Attorney Rules of Engagement with a DAO


A decentralized autonomous organization, commonly referred to as a DAO, is a very interesting concept for an business. It lives on the blockchain, and is run through smart contracts. No individuals are associated with the organization whatsoever, and it hasn’t filed any incorporation documents with any state or even country. It is completely fluid and borderless.  

From a legal perspective, however, there is no existing business entity that this type of organization would fit into. In order to get the benefits of an LLC or Corporation, you have to sacrifice your privacy and register with your State. By default, a DAO would likely be considered as a General Partnership if it was sued, and general partnerships are the worst. They have no limitation on liability, and anyone who is affiliated with the entity, even if very remotely, can be considered a general partner. Should one partner get sued in the course of business, it means all partners are equally and severally liable. 



In my legal practice, I was recently presented the opportunity to represent one such decentralized autonomous organization. The individuals behind the blockchain were willing to pay their legal fees, but nobody was willing to sign a letter of engagement and publicly associate themselves with their DAO.  


I was happy to find out that the Florida Bar actually doesn’t require a written engagement letter. There is a preference that fees and costs be reduced to writing, and it is certainly good general practice, but it is not a requirement to do business. See R. Reg. Fla. Bar 4-1.5(e). My law firm typically likes to charge our clients a flat fee up front, and stipulate in the engagement letter that the fee is non-refundable. This seems to be what the clients prefer as well because it affords them the peace of mind of knowing their budget up front rather than having me scare them at the end of the month with a giant hourly bill they didn’t expect. I also like this fee structure so that they aren’t rushing off the phone with me thinking, “Oh no, another 6 minutes bill if I answer that question!” or “Damn Sasha, stop telling me about your cat, I know you charge by the minute!”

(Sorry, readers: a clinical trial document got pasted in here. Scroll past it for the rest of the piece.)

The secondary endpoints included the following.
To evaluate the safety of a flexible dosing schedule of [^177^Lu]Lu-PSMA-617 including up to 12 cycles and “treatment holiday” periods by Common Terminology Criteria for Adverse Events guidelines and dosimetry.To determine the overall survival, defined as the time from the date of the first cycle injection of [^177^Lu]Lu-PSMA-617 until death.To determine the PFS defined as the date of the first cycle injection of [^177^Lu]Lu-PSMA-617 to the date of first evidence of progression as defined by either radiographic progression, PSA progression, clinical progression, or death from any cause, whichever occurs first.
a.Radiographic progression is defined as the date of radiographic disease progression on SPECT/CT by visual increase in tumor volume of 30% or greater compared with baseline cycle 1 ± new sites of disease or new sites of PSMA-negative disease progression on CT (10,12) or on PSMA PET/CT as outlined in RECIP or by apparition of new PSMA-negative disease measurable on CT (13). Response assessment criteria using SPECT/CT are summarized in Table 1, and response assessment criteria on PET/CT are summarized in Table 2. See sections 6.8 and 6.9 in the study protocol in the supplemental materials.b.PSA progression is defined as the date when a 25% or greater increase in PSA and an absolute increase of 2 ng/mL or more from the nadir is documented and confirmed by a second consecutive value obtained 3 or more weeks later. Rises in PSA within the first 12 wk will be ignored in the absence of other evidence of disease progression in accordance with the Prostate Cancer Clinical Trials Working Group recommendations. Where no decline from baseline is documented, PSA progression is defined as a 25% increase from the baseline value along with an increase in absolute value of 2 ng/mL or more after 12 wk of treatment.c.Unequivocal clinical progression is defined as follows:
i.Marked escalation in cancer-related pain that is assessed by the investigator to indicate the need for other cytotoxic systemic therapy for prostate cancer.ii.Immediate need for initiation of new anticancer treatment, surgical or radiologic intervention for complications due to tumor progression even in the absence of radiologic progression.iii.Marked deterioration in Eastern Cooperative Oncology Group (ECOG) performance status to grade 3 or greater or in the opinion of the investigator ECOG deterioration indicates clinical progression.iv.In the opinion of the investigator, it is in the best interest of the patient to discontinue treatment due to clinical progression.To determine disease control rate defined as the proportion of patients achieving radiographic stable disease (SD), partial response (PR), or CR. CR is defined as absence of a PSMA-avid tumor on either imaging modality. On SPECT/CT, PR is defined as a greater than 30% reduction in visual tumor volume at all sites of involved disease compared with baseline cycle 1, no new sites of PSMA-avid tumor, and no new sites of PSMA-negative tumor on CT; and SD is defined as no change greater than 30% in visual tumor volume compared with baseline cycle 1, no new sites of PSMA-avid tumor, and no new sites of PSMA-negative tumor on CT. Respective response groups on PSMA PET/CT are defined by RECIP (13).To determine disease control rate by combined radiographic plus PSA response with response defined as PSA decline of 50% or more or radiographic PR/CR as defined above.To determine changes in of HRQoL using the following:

This fee structure streamlines my practice too because I don’t have to put anything into the almighty trust account- which is a highly regulated account with the Florida Bar, and seems to get a number of attorneys in trouble for comingling client funds. In terms of getting paid in Bitcoin, I don’t see how we could even do the old retainer fee structure. The Florida Bar hasn’t created any trust accounting rules or procedures for a Crypto IOTA account. The crazy price fluctuations would make hourly retainer agreements quite difficult as well. The Bar would likely require the Firm to sell out of crypto into fiat the moment the retainer is received. Additionally, holding someone else crypto in escrow until the work is completed adds another layer of security precaution against potential hackers. The up-front, non-refundable fee structure is absolutely the way to go.


The Florida Bar Rules for charging this type of fee is laid out in R. Reg. Fla. Bar 4-1.5(e), “A fee for legal services that is nonrefundable in any part shall be confirmed in writing.” Now this is the first time I am not requiring a client to sign and acknowledge the fee structure, but my interpretation of that rule is just that it needs to be sent to the client with a breakdown of the fee. There is nothing anywhere that says the client has to send it back signed. Certainly, that is normally a best practice, but I am sure glad I don’t have to decline this interesting project just because I can’t get a retainer signed. 


Disclaimer: This is my opinion, and not legal advice.